More scolding and shaming of countries with
major sex trafficking problems, like Cambodia and Malaysia would go a long way
to get them to clean up their act. It's mostly a question of priorities. No
politician defends sex trafficking, but until recently, no one really opposed it
When I decided sex trafficking as, at its
worst, a 21st century version of slavery, I’m sure plenty of readers roll their
eyes and assume that’s hyperbole.
It’s true that many of the girls who are trafficked around the world go
voluntarily or under coercion too modest to be fairly called slavery. But then
there are girls like Srey Rath.
A couple of years ago, at age 15 or 16 (she’s unsure of her birth date), Srey
Rath decided to go work in Thailand for two months, so that she could give her
mother a present for the Cambodian new year.
But the traffickers who were supposed to get her and four female friends jobs as
dishwashers smuggled them instead to Kaula Lumpur, the capital of Malaysia.
There, three of the girls, including Srey Rath, were locked up in a karaoke
lounge that operated as a brothel and ordered to have sex with customers. Srey
Rath indignantly resisted.
“So the boss got angry and hit me in the face, first with one hand and then with
the other,” she remembers. “The marks stayed on my face for two weeks.”
That was the beginning of a hell. The girls were forced to work in the brothel
15 hours a day, seven days a week, and they were never paid or allowed outside.
Nor were they allowed to insist that customers use condoms.
“They just gave us food to eat, but they didn’t give us much because the
customers didn’t like fat girls,” Srey Rath said.
The girls had been warned that if they tried to escape they could be murdered.
But they were so desperate that late one night, after they had locked up in the
10th floor apartment where they were housed, they pried a strong board off a
rack used for drying clothes. Then they balanced the board, which was just 5
inches wide, from their window to a ledge in the next building, a dozen feet
Srey Rath and four other girls inched across, 10 floors above the pavement.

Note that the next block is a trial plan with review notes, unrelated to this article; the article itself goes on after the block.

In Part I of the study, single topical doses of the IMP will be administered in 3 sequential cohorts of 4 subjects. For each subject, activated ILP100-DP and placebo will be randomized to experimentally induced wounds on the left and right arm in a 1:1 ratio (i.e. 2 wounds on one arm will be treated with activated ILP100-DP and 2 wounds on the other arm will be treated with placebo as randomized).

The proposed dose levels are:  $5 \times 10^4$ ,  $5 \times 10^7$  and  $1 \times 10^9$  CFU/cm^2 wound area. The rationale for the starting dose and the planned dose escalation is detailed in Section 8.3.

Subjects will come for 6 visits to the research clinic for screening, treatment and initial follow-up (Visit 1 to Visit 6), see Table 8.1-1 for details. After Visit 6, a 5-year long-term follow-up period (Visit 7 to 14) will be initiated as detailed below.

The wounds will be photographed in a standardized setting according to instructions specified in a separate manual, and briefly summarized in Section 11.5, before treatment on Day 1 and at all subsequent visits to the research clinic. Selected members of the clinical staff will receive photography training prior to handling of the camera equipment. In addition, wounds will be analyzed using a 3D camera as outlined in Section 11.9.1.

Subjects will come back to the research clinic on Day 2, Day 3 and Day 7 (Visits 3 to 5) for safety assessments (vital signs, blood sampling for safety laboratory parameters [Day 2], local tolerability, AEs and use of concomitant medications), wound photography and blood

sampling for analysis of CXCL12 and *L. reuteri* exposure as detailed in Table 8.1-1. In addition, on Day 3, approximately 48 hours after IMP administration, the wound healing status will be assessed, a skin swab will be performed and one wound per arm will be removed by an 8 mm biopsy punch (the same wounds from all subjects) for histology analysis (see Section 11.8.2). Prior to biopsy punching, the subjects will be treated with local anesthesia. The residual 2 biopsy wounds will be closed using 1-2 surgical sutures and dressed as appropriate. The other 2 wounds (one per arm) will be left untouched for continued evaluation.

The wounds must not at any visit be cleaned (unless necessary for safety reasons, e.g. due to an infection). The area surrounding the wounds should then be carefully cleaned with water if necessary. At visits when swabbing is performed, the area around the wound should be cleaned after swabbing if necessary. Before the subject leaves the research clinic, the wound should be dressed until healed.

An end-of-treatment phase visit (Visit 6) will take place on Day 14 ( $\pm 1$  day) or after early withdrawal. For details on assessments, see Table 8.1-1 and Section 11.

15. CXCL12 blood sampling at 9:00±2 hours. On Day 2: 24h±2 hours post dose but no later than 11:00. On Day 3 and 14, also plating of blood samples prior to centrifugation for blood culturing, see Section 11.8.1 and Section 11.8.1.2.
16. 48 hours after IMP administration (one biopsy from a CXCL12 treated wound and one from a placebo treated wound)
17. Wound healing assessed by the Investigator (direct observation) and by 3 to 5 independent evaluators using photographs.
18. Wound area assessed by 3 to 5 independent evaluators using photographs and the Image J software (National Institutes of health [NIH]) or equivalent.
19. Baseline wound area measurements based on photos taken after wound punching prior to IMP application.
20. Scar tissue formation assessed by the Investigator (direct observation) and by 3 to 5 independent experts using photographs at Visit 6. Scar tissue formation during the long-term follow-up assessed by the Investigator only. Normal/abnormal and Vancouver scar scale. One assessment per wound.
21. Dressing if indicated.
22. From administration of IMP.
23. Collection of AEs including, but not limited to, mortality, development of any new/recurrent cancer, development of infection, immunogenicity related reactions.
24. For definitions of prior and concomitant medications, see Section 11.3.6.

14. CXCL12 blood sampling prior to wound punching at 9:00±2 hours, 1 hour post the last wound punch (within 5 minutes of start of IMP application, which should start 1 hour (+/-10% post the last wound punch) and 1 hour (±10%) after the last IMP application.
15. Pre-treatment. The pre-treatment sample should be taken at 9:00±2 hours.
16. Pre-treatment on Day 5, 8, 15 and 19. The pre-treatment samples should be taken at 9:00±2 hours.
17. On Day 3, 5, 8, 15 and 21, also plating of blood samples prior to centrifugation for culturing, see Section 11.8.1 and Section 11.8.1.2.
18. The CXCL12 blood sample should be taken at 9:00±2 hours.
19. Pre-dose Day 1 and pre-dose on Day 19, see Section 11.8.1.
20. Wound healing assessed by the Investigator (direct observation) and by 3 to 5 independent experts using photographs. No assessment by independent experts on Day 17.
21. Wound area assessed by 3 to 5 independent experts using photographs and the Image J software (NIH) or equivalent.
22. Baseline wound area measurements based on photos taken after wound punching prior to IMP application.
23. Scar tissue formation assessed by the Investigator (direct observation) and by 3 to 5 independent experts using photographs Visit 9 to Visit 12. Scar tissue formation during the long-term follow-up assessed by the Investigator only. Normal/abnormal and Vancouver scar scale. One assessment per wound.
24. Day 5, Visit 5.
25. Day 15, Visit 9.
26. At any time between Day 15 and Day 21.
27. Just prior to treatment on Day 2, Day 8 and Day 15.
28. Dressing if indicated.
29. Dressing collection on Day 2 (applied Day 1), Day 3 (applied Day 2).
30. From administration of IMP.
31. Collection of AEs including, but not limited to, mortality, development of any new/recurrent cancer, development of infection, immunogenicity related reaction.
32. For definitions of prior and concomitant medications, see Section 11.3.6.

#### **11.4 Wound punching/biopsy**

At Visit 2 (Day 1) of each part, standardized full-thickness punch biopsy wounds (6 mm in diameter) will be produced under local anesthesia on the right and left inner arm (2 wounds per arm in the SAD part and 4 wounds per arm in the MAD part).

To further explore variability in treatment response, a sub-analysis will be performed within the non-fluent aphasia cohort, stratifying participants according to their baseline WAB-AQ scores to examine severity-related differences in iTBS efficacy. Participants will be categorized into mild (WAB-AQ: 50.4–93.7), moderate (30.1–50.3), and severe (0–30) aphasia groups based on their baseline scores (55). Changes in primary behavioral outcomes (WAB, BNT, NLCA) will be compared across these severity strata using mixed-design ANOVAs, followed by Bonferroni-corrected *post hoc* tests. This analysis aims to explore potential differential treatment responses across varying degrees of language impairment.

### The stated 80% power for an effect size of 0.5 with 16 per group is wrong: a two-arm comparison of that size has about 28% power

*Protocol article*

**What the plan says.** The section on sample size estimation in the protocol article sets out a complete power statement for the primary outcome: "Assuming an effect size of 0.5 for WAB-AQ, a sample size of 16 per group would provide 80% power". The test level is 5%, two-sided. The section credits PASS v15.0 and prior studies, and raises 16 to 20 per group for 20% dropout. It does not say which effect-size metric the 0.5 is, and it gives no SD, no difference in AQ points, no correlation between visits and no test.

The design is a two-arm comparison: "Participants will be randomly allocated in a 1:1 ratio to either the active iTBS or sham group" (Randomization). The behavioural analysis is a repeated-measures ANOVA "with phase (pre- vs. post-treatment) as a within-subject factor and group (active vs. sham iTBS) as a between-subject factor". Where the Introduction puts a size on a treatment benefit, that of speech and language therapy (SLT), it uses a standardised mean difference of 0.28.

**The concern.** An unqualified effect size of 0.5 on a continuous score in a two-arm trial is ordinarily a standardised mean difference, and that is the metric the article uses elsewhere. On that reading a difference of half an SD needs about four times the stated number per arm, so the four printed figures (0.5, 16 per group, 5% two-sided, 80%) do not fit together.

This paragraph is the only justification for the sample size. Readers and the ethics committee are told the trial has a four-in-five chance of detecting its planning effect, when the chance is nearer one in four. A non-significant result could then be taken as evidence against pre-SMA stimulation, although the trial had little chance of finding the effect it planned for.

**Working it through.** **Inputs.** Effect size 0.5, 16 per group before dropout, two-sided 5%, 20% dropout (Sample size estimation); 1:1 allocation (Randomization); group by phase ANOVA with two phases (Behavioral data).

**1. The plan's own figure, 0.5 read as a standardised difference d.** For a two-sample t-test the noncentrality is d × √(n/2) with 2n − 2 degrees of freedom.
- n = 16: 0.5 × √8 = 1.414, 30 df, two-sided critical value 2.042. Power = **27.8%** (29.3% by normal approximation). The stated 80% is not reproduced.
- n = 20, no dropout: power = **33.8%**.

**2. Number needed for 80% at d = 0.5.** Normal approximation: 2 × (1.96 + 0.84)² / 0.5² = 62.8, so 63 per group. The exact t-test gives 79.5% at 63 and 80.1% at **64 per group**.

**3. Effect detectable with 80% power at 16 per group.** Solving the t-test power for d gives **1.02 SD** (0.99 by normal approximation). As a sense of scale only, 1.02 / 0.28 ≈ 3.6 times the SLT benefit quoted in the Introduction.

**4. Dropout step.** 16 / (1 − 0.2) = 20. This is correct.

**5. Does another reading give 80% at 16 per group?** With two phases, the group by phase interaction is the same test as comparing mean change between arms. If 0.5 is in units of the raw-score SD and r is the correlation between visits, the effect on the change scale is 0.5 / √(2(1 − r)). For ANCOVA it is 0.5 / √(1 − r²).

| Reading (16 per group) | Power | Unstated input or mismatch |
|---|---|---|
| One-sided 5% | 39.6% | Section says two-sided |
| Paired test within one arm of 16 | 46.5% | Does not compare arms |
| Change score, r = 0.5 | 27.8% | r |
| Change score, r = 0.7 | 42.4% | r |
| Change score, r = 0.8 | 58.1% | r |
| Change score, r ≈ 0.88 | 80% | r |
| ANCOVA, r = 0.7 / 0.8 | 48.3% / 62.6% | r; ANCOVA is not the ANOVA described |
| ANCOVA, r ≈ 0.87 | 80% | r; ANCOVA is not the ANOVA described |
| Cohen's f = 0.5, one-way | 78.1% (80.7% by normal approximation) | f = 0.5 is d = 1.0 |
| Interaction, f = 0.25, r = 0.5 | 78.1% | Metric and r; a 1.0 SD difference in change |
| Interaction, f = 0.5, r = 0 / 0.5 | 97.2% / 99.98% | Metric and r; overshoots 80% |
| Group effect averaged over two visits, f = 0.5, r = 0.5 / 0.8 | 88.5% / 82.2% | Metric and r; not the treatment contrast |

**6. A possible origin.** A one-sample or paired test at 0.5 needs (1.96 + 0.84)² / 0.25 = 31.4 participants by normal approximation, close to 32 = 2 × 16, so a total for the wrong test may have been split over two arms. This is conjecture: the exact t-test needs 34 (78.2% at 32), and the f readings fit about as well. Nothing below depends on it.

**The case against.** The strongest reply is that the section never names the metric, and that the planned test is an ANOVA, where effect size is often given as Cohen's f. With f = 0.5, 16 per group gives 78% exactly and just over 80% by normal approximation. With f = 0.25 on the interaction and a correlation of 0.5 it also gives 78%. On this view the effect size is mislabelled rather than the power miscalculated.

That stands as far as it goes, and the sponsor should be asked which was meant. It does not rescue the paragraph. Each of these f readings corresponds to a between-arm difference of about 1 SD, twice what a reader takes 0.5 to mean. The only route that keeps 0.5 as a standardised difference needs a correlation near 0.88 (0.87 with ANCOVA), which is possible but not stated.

“We thought that even if we died, it would be better than staying behind,” Srey
Rath said. “If we stayed we would die as well.” (I talked to another of the
Cambodians, Srey Hay, and she confirmed the entire account.)
Once on the other side, they took the elevator down and fled to a police
station. But the police weren’t interested and tried to shoo them away at first
– and then arrested them for illegal immigration. Srey Rath spent a year in a
Malaysian prison, and when she was released, a Malaysian policeman drove her
away – and sold her to taxi driver, who sold her to a Thai Policeman, who sold
her to a Thai brothel.
Finally, after two more months, Srey Rath fled again and made it home this time
to the embraces of her joyful family. An aid group, American Assistance for
Cambodia, stepped in to help Srey Rath, out fitting her with a street cart and
an assortment of belts and key chains to sell. That cost only $400, and now
she’s thrilled to be earning more money for her family. Over the last five
years, the United States has begun to combat sex trafficking, with President
George W. Bush’s State Department taking the lead. But there’s so much more that
could be done, particularly if the White House became involved. More scolding
and shaming of countries with major sex trafficking problems, like Cambodia and
Malaysia, would go a long way to get them to clean up their act.
It’s mostly a question of priorities. No politician defends sex trafficking, but
until recently, no one really opposed it much either. It just wasn’t on the
agenda. If, say, 100 people in each congressional district demanded that their
representatives push this issue, sex trafficking would end up much higher on the
American foreign policy agenda – and the resulting ripple of concern around the
globe would emancipate tens of thousands of girls.
You’ll understand the stakes if you ever cross the border from Thailand to
Cambodia at Poipet: Look for a cart with a load of belts. You’ll see a beaming
teenage girl who will try to sell you a souvenir, and you’ll realize that talks
about sex “slavery” is not hyperbole – and that the shame lies not with the
girls but with our own failure to respond as firmly to slavery today as our
ancestors did in the 1860s.
Source: Kathmandu Post - 28-1-2005
keyterms: trafficking, girls, slaves
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